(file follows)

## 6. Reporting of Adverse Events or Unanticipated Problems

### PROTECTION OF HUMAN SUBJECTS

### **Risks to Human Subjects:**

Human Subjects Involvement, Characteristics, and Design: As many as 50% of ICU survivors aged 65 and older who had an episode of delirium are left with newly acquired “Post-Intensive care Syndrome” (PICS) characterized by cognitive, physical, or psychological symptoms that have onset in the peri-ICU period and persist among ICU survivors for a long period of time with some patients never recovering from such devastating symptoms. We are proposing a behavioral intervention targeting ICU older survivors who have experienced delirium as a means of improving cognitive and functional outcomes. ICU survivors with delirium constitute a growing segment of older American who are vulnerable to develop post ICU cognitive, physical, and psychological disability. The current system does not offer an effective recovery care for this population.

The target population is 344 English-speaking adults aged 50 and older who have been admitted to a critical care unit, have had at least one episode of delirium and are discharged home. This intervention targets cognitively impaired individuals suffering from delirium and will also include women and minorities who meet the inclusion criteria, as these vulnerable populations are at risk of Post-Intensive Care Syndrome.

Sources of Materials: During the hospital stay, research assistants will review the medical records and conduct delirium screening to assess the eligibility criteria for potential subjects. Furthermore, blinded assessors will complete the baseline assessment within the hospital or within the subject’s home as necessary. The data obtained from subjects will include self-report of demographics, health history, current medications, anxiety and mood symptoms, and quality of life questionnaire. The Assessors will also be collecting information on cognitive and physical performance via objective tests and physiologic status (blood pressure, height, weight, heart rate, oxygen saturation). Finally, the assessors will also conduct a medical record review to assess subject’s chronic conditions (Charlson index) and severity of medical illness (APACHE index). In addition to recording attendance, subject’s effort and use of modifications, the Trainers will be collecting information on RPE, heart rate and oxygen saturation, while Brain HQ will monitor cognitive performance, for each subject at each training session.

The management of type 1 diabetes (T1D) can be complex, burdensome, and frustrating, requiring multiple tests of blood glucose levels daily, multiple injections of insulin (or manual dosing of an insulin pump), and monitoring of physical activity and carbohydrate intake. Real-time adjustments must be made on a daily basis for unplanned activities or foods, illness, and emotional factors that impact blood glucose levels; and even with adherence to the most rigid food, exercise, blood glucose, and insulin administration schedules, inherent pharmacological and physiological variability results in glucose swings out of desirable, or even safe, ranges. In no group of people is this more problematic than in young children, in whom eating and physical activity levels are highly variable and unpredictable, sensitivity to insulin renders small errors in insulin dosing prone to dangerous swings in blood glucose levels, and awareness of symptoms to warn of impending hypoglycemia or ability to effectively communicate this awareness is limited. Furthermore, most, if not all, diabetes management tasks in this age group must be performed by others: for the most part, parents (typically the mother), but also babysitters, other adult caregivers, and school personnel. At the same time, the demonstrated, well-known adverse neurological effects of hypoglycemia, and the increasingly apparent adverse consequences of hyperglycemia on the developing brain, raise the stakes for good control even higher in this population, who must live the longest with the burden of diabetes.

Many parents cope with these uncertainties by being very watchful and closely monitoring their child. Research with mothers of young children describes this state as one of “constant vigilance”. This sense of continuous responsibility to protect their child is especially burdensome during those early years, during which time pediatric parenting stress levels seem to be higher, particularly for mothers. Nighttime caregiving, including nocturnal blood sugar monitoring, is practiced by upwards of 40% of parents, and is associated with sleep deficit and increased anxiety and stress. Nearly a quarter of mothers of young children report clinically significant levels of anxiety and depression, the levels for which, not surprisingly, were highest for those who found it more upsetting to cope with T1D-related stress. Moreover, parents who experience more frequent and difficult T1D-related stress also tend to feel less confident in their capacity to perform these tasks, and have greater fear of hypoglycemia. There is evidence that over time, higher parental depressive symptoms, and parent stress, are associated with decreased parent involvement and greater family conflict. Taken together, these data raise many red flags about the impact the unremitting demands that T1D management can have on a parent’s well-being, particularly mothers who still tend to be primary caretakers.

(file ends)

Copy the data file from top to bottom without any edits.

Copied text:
## 6. Reporting of Adverse Events or Unanticipated Problems

### PROTECTION OF HUMAN SUBJECTS

### **Risks to Human Subjects:**

Human Subjects Involvement, Characteristics, and Design: As many as 50% of ICU survivors aged 65 and older who had an episode of delirium are left with newly acquired “Post-Intensive care Syndrome” (PICS) characterized by cognitive, physical, or psychological symptoms that have onset in the peri-ICU period and persist among ICU survivors for a long period of time with some patients never recovering from such devastating symptoms. We are proposing a behavioral intervention targeting ICU older survivors who have experienced delirium as a means of improving cognitive and functional outcomes. ICU survivors with delirium constitute a growing segment of older American who are vulnerable to develop post ICU cognitive, physical, and psychological disability. The current system does not offer an effective recovery care for this population.

The target population is 344 English-speaking adults aged 50 and older who have been admitted to a critical care unit, have had at least one episode of delirium and are discharged home. This intervention targets cognitively impaired individuals suffering from delirium and will also include women and minorities who meet the inclusion criteria, as these vulnerable populations are at risk of Post-Intensive Care Syndrome.

Sources of Materials: During the hospital stay, research assistants will review the medical records and conduct delirium screening to assess the eligibility criteria for potential subjects. Furthermore, blinded assessors will complete the baseline assessment within the hospital or within the subject’s home as necessary. The data obtained from subjects will include self-report of demographics, health history, current medications, anxiety and mood symptoms, and quality of life questionnaire. The Assessors will also be collecting information on cognitive and physical performance via objective tests and physiologic status (blood pressure, height, weight, heart rate, oxygen saturation). Finally, the assessors will also conduct a medical record review to assess subject’s chronic conditions (Charlson index) and severity of medical illness (APACHE index). In addition to recording attendance, subject’s effort and use of modifications, the Trainers will be collecting information on RPE, heart rate and oxygen saturation, while Brain HQ will monitor cognitive performance, for each subject at each training session.

The management of type 1 diabetes (T1D) can be complex, burdensome, and frustrating, requiring multiple tests of blood glucose levels daily, multiple injections of insulin (or manual dosing of an insulin pump), and monitoring of physical activity and carbohydrate intake. Real-time adjustments must be made on a daily basis for unplanned activities or foods, illness, and emotional factors that impact blood glucose levels; and even with adherence to the most rigid food, exercise, blood glucose, and insulin administration schedules, inherent pharmacological and physiological variability results in glucose swings out of desirable, or even safe, ranges. In no group of people is this more problematic than in young children, in whom eating and physical activity levels are highly variable and unpredictable, sensitivity to insulin renders small errors in insulin dosing prone to dangerous swings in blood glucose levels, and awareness of symptoms to warn of impending hypoglycemia or ability to effectively communicate this awareness is limited. Furthermore, most, if not all, diabetes management tasks in this age group must be performed by others: for the most part, parents (typically the mother), but also babysitters, other adult caregivers, and school personnel. At the same time, the demonstrated, well-known adverse neurological effects of hypoglycemia, and the increasingly apparent adverse consequences of hyperglycemia on the developing brain, raise the stakes for good control even higher in this population, who must live the longest with the burden of diabetes.

Many parents cope with these uncertainties by being very watchful and closely monitoring their child. Research with mothers of young children describes this state as one of “constant vigilance”. This sense of continuous responsibility to protect their child is especially burdensome during those early years, during which time pediatric parenting stress levels seem to be higher, particularly for mothers. Nighttime caregiving, including nocturnal blood sugar monitoring, is practiced by upwards of 40% of parents, and is associated with sleep deficit and increased anxiety and stress. Nearly a quarter of mothers of young children report clinically significant levels of anxiety and depression, the levels for which, not surprisingly, were highest for those who found it more upsetting to cope with T1D-related stress. Moreover, parents who experience more frequent and difficult T1D-related stress also tend to feel less confident in their capacity to perform these tasks, and have greater fear of hypoglycemia. There is evidence that over time, higher parental depressive symptoms, and parent stress, are associated with decreased parent involvement and greater family conflict. Taken together, these data raise many red flags about the impact the unremitting demands that T1D management can have on a parent’s well-being, particularly mothers who still tend to be primary caretakers.